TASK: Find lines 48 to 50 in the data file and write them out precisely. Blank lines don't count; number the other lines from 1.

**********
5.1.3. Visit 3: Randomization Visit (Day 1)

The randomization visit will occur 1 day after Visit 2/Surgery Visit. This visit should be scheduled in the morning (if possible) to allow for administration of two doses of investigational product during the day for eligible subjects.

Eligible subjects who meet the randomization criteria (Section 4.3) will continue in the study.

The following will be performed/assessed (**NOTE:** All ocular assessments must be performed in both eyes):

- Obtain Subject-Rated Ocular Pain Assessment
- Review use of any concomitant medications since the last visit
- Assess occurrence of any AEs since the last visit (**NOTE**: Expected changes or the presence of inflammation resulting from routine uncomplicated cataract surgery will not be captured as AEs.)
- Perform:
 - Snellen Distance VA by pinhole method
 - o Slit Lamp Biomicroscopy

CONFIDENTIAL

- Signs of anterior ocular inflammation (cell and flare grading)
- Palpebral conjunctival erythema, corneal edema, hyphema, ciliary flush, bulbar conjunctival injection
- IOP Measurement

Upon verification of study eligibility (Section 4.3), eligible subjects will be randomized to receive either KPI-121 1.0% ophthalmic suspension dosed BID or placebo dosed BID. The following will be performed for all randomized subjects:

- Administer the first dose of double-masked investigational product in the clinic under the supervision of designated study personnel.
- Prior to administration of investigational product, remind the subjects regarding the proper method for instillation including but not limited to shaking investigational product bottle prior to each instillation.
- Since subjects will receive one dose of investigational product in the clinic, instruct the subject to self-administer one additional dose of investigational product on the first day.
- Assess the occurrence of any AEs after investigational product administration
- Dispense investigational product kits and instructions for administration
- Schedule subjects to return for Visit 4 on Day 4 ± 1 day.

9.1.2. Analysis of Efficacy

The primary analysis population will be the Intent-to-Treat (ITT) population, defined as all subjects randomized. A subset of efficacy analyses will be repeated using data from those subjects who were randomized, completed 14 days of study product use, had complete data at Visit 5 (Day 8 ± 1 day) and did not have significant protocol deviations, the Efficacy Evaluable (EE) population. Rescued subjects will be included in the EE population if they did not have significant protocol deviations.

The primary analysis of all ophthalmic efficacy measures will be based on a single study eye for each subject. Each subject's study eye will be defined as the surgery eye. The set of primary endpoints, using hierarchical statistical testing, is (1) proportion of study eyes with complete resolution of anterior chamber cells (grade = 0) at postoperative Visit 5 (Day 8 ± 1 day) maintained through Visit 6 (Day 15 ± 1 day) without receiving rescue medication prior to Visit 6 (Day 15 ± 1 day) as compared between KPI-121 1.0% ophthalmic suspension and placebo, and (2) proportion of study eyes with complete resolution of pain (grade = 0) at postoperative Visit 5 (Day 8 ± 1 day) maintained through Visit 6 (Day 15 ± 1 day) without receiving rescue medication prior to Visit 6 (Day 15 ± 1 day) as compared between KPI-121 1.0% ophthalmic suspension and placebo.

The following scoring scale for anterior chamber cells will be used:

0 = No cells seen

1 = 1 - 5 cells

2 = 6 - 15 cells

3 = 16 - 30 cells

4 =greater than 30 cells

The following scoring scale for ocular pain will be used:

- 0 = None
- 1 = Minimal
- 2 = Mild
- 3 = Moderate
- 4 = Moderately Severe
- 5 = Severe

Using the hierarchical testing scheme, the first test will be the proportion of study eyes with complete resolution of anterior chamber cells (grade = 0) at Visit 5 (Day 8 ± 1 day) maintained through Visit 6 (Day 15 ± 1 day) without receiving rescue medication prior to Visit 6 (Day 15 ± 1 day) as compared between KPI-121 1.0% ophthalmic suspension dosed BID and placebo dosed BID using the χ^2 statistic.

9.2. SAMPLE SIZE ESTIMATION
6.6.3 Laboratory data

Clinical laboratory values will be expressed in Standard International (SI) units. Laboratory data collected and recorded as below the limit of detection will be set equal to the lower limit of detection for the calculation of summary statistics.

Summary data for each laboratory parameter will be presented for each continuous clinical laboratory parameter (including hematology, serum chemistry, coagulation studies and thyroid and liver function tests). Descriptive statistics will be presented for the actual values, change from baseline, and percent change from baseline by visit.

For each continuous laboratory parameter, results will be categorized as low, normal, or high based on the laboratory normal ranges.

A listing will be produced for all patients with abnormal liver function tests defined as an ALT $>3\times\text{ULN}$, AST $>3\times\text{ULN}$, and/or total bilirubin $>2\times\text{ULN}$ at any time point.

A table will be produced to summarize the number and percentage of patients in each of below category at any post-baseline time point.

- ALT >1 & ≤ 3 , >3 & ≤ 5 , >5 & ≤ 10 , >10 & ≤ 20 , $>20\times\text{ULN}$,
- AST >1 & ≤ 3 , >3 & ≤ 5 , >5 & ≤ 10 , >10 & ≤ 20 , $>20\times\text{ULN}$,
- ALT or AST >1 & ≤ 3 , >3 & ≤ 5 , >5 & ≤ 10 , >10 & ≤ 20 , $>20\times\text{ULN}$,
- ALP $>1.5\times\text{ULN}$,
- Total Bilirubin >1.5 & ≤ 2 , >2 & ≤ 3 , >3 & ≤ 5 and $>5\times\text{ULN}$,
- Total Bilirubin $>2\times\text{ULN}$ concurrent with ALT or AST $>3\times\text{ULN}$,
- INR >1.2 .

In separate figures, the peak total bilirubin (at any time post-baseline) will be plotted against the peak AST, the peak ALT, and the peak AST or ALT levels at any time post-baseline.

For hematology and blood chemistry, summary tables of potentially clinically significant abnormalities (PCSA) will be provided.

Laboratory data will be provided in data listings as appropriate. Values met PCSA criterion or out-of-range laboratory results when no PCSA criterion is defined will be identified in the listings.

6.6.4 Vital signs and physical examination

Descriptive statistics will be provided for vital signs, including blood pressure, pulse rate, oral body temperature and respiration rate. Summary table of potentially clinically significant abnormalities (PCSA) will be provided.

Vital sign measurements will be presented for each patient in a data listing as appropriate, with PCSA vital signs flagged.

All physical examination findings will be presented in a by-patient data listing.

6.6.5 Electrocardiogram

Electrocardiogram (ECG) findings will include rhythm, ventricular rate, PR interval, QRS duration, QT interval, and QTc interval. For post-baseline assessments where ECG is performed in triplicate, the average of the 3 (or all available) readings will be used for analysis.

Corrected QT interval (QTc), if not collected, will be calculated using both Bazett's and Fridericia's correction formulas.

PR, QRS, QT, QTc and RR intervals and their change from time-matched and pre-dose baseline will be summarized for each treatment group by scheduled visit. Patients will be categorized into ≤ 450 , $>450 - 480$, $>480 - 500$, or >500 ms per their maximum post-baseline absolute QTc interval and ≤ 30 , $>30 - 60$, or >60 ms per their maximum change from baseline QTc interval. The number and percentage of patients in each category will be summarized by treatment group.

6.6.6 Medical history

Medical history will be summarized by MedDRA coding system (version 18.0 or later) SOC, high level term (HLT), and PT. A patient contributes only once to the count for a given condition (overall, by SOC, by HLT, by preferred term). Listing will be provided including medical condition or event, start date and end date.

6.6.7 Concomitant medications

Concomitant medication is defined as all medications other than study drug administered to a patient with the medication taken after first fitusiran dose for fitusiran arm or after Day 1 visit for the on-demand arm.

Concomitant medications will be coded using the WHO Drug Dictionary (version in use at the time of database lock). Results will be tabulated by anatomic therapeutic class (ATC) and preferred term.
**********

- ALT or AST >1 & ≤ 3 , >3 & ≤ 5 , >5 & ≤ 10 , >10 & ≤ 20 , $>20\times\text{ULN}$,
- ALP $>1.5\times\text{ULN}$,
- Total Bilirubin >1.5 & ≤ 2 , >2 & ≤ 3 , >3 & ≤ 5 and $>5\times\text{ULN}$,